dance, theater, a good book read aloud with fellow travelers, meditation and awakening, making home made food for people I love, yoga, making dinner and conversation late into the night, building fires in wood stoves, doing new things, doing old things, walking quietly through new places and simultaneously running through the streets expressing my excitement, baking treats with my Grandma, getting to know people... I mean, REALLY getting to know people (which is a simultaneous act of really getting to know ourselves).
Music, Movies, and Books
movies: the piano,lost in translation, little miss sunshine, the constant gardener, atonement, i'm not there, a room with a view, the company, the hours, anything that is made with respect for the viewers intelligence and lets us take pleasure in our sense of visual delight
books: the hours, eat pray love, solar storms, a room with a view, anything by ken wilber, spirtual midwifery,the english patient, the god of small things, may you be the mother of a hundred sons, nonviolent communication, the sun magazine, grace and grit, so many well known and obscure books to even mention. I am an avid reader and I love reading aloud with others, especially when traveling.
One Amazing Thing I’ve Done
-being present at/participating in the birth of two children
-learning to love my family more than I ever thought I could
Teach, Learn, Share
on my first trip to India, I was struck down within days with an awful intestinal illness that lasted for months. For weeks I couldn't leave my flat because I never knew when I would be in need of the toilet. And besides the fact that I couldn't keep food down, I was so ill that I was in bed all day, barely able to move... and all alone. One day, during what seemed to be a "break in the clouds" I ventured into town to do some shopping. Without any warning signs that a problem was coming, in the middle of a busy shop, I made an immediate mess of myself from every direction (I know somebody out there has had this experience too). I began crying, and everyone was staring at me, EVERYONE! As I started to pass out, a kind shop keeper grabbed me by the hand and raced me to a restroom. After all was said and done I woke up on the floor of the restroom, a complete mess, with a circle of slack jawed Indians staring down at me. Of all the shocked on-lookers, one very motherly woman in her 50's picked me up and took me into her arms as I cried and cried and cried. I was humiliated, hungry (at that point I was eating an average of one meal every two or three days because I was so sick), homesick, depleted of any emotional energy and reduced to a puddle of my own vomit and poop (pardon the boldness). What this woman gave to me in that moment was what has become my mission: connection. She held me the way my own mother would have held me, with out question and with nothing less than love. She gave me her attention, kindness, help and compassion.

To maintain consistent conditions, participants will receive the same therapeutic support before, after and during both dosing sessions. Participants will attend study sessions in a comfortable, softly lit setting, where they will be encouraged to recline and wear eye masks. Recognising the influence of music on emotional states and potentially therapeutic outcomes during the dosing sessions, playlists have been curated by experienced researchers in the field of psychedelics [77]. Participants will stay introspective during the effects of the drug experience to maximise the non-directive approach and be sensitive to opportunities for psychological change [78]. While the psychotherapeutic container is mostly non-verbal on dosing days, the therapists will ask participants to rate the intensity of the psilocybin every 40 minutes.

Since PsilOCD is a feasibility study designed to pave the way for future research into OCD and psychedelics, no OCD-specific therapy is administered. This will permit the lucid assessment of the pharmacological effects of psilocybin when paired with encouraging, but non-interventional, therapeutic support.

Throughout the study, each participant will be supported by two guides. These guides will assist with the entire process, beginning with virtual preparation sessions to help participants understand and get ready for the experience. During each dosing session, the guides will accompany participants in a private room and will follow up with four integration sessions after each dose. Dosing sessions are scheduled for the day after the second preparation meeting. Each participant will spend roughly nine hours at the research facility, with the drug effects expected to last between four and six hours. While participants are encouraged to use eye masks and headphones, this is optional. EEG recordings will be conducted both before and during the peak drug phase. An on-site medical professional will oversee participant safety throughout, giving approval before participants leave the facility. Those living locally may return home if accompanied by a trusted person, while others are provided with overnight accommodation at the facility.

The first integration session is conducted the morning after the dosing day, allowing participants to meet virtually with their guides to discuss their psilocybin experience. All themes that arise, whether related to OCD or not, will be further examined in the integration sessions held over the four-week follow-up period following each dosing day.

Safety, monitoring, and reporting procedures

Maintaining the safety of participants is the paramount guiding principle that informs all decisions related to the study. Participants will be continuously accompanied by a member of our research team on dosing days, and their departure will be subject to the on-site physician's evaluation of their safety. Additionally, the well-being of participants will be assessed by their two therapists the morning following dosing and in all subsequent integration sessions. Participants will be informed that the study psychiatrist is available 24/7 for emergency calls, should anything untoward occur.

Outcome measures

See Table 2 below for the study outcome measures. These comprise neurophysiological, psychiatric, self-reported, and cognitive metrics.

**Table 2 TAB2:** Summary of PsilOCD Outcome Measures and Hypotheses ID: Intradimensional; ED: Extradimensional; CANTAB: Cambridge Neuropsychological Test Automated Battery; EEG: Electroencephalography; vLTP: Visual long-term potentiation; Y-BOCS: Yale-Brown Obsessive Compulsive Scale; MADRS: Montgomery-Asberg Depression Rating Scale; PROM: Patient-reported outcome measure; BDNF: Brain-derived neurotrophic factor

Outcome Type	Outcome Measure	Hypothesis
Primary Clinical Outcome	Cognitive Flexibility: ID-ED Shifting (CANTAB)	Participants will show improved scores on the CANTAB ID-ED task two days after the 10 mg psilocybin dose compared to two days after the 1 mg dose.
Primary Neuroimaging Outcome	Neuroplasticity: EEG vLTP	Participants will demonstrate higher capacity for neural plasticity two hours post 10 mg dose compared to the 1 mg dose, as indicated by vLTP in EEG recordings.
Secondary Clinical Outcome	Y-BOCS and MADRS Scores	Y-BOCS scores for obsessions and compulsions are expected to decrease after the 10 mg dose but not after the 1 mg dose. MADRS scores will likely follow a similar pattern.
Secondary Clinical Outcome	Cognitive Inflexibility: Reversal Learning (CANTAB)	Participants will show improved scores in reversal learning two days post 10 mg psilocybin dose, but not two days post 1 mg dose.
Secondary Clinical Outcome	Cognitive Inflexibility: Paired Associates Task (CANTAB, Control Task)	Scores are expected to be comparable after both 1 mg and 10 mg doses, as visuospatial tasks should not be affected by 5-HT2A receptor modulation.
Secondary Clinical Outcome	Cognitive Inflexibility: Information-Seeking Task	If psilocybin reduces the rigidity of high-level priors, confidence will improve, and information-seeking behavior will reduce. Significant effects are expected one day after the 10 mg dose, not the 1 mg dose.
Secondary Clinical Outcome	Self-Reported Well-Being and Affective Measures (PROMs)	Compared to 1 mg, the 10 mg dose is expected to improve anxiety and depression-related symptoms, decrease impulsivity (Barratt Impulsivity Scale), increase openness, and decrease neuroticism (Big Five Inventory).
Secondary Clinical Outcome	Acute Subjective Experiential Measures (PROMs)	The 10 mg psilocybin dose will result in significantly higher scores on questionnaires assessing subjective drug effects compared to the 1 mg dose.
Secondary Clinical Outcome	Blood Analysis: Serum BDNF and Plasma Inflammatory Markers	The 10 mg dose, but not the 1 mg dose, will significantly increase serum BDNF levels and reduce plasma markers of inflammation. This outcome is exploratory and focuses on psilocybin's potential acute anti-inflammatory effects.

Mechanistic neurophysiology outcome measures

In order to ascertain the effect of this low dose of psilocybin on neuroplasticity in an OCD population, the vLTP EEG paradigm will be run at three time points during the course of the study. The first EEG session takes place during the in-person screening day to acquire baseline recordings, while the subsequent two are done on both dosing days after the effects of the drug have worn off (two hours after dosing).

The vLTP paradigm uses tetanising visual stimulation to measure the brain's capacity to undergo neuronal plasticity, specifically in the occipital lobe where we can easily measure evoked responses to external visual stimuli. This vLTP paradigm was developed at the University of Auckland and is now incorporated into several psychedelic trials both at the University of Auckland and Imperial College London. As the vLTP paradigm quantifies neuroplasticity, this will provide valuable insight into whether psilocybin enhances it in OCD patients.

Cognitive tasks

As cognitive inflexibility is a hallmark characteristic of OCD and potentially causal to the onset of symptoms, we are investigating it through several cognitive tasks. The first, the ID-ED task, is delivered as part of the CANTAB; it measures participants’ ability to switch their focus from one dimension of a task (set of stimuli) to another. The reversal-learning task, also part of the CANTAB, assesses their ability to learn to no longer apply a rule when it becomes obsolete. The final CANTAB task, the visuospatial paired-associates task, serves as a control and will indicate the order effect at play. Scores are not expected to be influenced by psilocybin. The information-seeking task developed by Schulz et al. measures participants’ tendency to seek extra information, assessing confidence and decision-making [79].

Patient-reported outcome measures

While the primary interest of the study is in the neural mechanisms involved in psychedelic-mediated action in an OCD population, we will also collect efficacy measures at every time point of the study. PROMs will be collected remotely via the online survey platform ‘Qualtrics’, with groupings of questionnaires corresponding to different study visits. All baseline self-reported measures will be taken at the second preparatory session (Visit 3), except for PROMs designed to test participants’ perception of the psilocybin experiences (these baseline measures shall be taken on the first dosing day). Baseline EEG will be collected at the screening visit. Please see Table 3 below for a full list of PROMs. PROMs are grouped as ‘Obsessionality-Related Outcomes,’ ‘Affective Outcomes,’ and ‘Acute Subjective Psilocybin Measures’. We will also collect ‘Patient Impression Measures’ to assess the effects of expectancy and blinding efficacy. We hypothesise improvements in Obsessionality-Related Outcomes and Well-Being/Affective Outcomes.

I still have a lot to learn, but I hope I can in some way share with others the kindness of spirit this woman shared with me.
Countries I’ve Visited
China, Iceland, India, Mexico, Thailand, United Kingdom
Countries I’ve Lived In